Dynamic range compression or simply compression reduces the volume of loud sounds or amplifies quiet sounds by narrowing or “compressing” an audio signal’s dynamic range. Compression is commonly used in sound recording and reproduction and broadcasting and on instrument amplifiers. Audio compression reduces loud sounds over a certain threshold while quiet sounds remain unaffected. The dedicated electronic hardware unit or audio software used to apply compression is called a compressor. Compressors often have attack and release controls that vary the rate at which compression is applied and smooth the effect.
Compression is a tool that lets us tighten the gap between the loudest and quietest parts of an audio signal. Most compressors have pretty much have these same basic controls:
1. Threshold sets the level when the compression starts. If the peak of the sound is under the threshold, then nothing happens to it. If it is above the threshold amount it then becomes compressed.
2. Ratio sets the degree of compression above the threshold level. A ratio of 2:1 represents mild compression and means that when the incoming level (that is, the level above the threshold) rises by 10dB, the outgoing level will only rise by 5dB. The different ratios let you decide how obvious, and how much the compression is happening to the signal.
3. Attack is measured in milliseconds and sets the time taken for the compressor to start working once the signal has passed the threshold. For drum parts like snares and hi hats you will want some attack to come through. Other things like Sidechain compression you might want a slow attack to give it a pumping sound.
4. Release sets the length of time it takes for the compressor to return to its normal state once the signal has gone back below the threshold.
5. Gain lets you raise or lower the final output sound. Sometimes in compressing you make the sound much louder and it will clip. You can turn down the signal with the Gain Knob.
To continue with this whole theme of Time Management, I want to dive into techniques in Ableton live for fast songwriting. These tips and tricks will help you stay creative, bust out songs, and feel confident in how you are spending your time.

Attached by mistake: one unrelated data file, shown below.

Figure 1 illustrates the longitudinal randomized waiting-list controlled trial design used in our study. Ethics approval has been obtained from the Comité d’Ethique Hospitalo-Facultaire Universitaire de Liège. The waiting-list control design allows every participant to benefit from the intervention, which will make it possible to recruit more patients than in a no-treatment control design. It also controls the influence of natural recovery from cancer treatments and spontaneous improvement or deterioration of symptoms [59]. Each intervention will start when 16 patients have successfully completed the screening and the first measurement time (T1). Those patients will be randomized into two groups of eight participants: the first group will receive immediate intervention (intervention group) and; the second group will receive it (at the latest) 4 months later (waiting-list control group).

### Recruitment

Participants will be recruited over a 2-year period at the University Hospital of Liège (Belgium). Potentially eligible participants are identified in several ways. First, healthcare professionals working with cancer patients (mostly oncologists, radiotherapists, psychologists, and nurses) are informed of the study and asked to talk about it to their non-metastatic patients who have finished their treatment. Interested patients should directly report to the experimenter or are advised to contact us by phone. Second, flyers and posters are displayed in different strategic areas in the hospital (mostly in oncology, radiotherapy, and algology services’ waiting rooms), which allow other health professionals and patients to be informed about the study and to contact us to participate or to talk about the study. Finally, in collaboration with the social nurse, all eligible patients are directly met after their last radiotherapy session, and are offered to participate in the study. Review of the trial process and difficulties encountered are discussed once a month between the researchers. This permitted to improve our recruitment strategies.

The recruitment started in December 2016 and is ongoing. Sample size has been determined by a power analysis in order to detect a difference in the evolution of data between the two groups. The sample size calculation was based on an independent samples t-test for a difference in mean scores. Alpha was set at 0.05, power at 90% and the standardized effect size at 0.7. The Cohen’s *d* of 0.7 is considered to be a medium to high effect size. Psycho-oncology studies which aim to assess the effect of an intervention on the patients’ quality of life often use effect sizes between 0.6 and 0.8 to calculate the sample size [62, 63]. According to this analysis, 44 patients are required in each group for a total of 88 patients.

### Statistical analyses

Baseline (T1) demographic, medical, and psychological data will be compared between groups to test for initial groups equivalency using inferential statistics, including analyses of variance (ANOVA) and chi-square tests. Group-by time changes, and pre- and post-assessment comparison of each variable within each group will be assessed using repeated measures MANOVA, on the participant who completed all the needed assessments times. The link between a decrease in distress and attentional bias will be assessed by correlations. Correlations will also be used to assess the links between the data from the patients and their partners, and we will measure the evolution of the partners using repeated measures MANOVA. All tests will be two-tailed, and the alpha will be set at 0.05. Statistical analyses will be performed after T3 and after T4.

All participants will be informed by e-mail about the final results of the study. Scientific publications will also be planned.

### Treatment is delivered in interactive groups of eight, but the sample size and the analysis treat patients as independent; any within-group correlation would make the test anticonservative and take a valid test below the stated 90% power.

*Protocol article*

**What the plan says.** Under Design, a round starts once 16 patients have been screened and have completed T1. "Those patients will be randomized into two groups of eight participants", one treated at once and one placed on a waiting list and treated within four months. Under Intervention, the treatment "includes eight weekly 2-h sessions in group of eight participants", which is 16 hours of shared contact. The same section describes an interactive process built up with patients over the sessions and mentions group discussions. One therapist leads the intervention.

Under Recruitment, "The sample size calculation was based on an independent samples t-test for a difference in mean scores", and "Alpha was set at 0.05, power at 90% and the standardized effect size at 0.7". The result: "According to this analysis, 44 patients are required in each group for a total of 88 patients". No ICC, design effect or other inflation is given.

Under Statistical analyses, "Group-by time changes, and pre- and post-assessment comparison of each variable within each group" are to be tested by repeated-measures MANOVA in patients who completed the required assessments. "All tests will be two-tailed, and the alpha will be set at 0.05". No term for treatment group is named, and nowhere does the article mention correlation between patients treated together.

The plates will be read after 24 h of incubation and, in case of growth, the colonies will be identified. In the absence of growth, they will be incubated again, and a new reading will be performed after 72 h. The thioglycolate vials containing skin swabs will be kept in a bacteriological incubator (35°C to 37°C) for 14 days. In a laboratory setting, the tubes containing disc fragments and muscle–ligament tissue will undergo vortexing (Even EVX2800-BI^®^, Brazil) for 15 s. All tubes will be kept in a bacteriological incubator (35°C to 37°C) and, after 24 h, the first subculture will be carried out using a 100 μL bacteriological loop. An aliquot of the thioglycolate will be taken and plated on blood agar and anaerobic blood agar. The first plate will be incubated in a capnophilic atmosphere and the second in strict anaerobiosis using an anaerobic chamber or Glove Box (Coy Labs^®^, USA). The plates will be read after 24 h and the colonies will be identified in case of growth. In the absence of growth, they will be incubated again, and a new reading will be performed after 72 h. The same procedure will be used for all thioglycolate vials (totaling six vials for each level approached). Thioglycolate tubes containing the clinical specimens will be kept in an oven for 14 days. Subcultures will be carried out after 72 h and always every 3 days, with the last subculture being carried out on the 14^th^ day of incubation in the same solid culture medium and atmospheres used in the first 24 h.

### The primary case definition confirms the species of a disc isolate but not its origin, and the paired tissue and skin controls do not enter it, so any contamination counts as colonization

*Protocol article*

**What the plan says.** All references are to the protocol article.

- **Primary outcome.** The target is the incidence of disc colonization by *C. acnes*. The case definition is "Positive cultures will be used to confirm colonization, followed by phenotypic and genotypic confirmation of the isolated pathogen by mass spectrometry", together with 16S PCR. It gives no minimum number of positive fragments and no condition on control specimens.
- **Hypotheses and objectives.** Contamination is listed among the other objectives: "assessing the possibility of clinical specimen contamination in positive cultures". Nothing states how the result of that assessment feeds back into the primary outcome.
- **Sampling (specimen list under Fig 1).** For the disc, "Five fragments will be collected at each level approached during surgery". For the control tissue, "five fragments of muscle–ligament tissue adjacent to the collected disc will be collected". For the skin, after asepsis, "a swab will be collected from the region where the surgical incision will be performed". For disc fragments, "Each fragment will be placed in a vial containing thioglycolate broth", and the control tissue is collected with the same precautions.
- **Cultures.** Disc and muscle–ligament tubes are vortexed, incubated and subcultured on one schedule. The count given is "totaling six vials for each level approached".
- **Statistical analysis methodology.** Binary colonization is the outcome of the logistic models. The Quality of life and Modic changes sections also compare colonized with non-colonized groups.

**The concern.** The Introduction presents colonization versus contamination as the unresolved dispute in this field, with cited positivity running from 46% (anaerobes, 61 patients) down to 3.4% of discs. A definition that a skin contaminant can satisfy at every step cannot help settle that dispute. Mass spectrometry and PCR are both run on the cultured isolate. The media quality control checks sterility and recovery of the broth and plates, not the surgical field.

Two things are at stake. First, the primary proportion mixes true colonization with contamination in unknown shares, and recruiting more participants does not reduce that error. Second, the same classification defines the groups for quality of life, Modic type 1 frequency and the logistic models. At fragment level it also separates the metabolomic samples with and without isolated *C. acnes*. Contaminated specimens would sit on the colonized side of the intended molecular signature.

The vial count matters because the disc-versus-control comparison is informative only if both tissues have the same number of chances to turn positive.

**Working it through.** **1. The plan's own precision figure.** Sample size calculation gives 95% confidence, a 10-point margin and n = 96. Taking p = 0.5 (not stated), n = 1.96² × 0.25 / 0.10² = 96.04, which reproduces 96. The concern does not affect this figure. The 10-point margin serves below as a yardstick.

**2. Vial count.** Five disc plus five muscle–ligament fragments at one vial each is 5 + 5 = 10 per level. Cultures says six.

If you are not using Ableton Live or, what to read the article on taking your time, it will look at the bigger picture of how artists can better manage their time.
1. Good Old File Management
Nothing says “I am an artist” like spending a day going through your files. Every successful musician I know is ruthlessly efficient with their sample library. We each have our own way of managing our files as well. Here is what I do with my Sample Library:
As a Professional Producer in it for the long hall we are always looking to improve our mix. It’s never “perfect” and there are always tricks and things you can learn to get faster, and better at mixing. Here is a list of a few Tricks I’ve learned along the 8 years of mixing and mastering in Ableton live.
1. JUST THE RIGHT EQ, NOT TO MUCH!
Lowpass and Highpass can sharpen your mix, if used right. There are two techniques here. First being Low Pass. If you have a bright guitar you might think having all that high end is good, but staking it on top of all the other high end might make it seem harsh and not “bright” so cutting off the top lets the clear frequencies through and leaves room for the hats, or anything else you need be more in the realm of shimmers and accents.
I am Sam Windell, composer and the creator of the website FrozenPlain. The site hosts my sample libraries and Kontakt scripts, which focus on atmospheric instruments. Over the past month I have been immersed in the world of impulse responses creating a library of IRs called Frostfall.
Convolution reverb is an excellent tool for emulating real spaces, it is employed by many. Most of the impulse responses about are directly recorded from halls and rooms using sine sweeps and microphones. With Frostfall, I have taken a slightly different approach. In this article I hope to show how it was made and my general experiences with impulse responses (IRs) and convolution reverberation. (more…)